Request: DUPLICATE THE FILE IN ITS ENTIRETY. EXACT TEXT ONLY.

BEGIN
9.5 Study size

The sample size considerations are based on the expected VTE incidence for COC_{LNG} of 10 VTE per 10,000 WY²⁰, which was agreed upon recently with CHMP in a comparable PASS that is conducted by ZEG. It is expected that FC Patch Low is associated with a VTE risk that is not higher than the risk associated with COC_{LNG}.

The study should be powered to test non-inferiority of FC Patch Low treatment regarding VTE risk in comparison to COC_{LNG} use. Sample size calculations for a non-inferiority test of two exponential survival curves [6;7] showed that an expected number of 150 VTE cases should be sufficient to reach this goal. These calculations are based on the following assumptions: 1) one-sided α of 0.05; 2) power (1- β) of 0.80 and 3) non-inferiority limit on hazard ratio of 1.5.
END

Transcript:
9.5 Study size

The sample size considerations are based on the expected VTE incidence for COC_{LNG} of 10 VTE per 10,000 WY²⁰, which was agreed upon recently with CHMP in a comparable PASS that is conducted by ZEG. It is expected that FC Patch Low is associated with a VTE risk that is not higher than the risk associated with COC_{LNG}.

The study should be powered to test non-inferiority of FC Patch Low treatment regarding VTE risk in comparison to COC_{LNG} use. Sample size calculations for a non-inferiority test of two exponential survival curves [6;7] showed that an expected number of 150 VTE cases should be sufficient to reach this goal. These calculations are based on the following assumptions: 1) one-sided α of 0.05; 2) power (1- β) of 0.80 and 3) non-inferiority limit on hazard ratio of 1.5.